This paper looks at the role of internet intermediaries in South Africa as well as their limitations on enabling communication and facilitating information flows and the recently placed policy focus on internet intermediaries.
This paper is part of a research project conducted on intermediary liability in Nigeria, Kenya, South Africa and Uganda. The paper draws on the independent research conducted by in-country researchers. The research includes five reports, as well as blog posts.
Currently, state of intermediary liability in Sub-Saharan Africa is not very clear, although there is a lot of anecdotal evidence of governments asking service providers to remove content, or block services such as SMS. Reports from five African countries: Kenya and Uganda in East Africa, South Africa in Southern Africa and Nigeria and Senegal in West Africa establish establish whether intermed...
This paper explores regulations relevant to the responsibilities of intermediaries in Uganda. It cites incidences of content takedowns, attempts to block access to internet content, mobile content filtering and media persecutions, and the applicable sections of the law.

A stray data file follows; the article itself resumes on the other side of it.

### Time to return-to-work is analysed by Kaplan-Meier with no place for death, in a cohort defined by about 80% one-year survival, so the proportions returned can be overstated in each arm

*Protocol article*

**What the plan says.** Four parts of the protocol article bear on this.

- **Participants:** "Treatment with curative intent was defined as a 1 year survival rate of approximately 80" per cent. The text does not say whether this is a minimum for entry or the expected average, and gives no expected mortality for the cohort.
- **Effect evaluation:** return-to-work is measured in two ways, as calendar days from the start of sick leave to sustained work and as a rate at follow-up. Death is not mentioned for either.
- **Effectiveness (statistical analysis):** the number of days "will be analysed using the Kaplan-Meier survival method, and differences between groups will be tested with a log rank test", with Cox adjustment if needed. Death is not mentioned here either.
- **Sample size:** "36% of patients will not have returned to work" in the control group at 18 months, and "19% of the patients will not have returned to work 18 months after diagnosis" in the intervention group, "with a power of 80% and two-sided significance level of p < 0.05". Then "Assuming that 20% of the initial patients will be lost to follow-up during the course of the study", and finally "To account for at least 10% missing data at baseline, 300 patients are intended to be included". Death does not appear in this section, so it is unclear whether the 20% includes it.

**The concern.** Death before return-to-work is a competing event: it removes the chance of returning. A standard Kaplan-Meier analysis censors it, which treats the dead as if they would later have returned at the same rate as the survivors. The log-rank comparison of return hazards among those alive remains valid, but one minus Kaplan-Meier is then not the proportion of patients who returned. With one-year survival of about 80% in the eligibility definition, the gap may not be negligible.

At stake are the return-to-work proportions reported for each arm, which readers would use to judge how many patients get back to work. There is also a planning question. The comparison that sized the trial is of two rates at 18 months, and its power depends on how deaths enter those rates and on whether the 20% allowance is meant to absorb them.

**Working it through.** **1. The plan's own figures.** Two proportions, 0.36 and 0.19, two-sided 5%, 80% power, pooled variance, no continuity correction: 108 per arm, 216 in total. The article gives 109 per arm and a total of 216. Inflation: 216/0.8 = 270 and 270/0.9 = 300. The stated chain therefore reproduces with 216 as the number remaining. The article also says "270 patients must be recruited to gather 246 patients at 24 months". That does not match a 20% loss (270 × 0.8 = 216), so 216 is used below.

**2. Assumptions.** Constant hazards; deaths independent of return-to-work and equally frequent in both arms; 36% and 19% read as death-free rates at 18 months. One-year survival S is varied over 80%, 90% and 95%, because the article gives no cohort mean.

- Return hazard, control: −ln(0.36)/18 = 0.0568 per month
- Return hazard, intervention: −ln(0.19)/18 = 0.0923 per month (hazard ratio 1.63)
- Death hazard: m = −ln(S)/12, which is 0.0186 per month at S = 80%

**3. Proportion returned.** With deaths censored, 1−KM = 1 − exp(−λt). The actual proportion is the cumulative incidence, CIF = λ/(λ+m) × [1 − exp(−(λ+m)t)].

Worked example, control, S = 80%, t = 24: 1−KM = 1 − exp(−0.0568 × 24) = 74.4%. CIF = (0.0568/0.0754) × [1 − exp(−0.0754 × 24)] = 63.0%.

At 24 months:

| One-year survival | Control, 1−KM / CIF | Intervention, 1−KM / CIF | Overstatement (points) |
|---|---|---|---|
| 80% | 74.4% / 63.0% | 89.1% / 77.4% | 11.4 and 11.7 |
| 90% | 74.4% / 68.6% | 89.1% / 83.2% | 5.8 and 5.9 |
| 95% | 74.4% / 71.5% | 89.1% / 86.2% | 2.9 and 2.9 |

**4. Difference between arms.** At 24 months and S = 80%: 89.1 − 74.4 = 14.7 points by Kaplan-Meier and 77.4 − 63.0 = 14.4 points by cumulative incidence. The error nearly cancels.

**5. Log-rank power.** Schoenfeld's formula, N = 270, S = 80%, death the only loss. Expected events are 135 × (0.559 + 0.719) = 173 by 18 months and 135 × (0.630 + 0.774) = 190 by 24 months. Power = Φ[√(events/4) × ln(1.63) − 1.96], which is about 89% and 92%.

This paper looks at issues around intermediary liability and the legal and institutional environment in Nigeria, and draws conclusions based on these while making recommendations on how Nigeria can make the best of the on-going legislative processes that will define the liability of intermediaries.
The rapid growth in internet access and use in Africa, particularly through the mobile internet, makes it imperative for civil society and for internet companies committed to the free flow of information and freedom of expression to better understand how intermediary liability works (or does not work). This paper looks at the role of internet intermediaries as well as their limitations on enabl...
The Association for Progressive Communications and its member group in Pakistan, Bytes For All, is deeply concerned about Google’s latest business trip to Pakistan. Here are a few questions on Google’s planned policy on data retention and collection.